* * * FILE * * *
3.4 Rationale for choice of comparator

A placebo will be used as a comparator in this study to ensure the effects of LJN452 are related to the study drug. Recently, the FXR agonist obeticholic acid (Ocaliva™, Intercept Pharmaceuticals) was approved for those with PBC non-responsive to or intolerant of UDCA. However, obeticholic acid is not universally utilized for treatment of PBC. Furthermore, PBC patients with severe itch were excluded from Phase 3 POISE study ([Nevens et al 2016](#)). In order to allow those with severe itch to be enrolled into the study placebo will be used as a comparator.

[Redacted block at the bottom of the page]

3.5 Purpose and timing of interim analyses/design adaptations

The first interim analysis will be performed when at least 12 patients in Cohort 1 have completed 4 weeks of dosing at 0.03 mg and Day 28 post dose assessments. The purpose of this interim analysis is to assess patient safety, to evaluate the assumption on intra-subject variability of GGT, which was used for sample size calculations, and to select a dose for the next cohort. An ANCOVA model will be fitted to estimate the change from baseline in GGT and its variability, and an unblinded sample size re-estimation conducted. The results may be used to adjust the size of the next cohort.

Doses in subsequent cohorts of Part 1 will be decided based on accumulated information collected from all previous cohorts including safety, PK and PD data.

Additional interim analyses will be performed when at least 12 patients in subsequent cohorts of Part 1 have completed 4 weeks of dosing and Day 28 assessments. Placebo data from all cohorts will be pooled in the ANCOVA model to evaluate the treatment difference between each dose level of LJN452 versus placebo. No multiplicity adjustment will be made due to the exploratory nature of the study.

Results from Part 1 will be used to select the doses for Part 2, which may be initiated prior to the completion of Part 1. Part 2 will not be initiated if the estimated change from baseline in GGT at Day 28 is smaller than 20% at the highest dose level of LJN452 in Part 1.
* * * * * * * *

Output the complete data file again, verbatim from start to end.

3.4 Rationale for choice of comparator

A placebo will be used as a comparator in this study to ensure the effects of LJN452 are related to the study drug. Recently, the FXR agonist obeticholic acid (Ocaliva™, Intercept Pharmaceuticals) was approved for those with PBC non-responsive to or intolerant of UDCA. However, obeticholic acid is not universally utilized for treatment of PBC. Furthermore, PBC patients with severe itch were excluded from Phase 3 POISE study ([Nevens et al 2016](#)). In order to allow those with severe itch to be enrolled into the study placebo will be used as a comparator.

[Redacted block at the bottom of the page]

3.5 Purpose and timing of interim analyses/design adaptations

The first interim analysis will be performed when at least 12 patients in Cohort 1 have completed 4 weeks of dosing at 0.03 mg and Day 28 post dose assessments. The purpose of this interim analysis is to assess patient safety, to evaluate the assumption on intra-subject variability of GGT, which was used for sample size calculations, and to select a dose for the next cohort. An ANCOVA model will be fitted to estimate the change from baseline in GGT and its variability, and an unblinded sample size re-estimation conducted. The results may be used to adjust the size of the next cohort.

Doses in subsequent cohorts of Part 1 will be decided based on accumulated information collected from all previous cohorts including safety, PK and PD data.

Additional interim analyses will be performed when at least 12 patients in subsequent cohorts of Part 1 have completed 4 weeks of dosing and Day 28 assessments. Placebo data from all cohorts will be pooled in the ANCOVA model to evaluate the treatment difference between each dose level of LJN452 versus placebo. No multiplicity adjustment will be made due to the exploratory nature of the study.

Results from Part 1 will be used to select the doses for Part 2, which may be initiated prior to the completion of Part 1. Part 2 will not be initiated if the estimated change from baseline in GGT at Day 28 is smaller than 20% at the highest dose level of LJN452 in Part 1.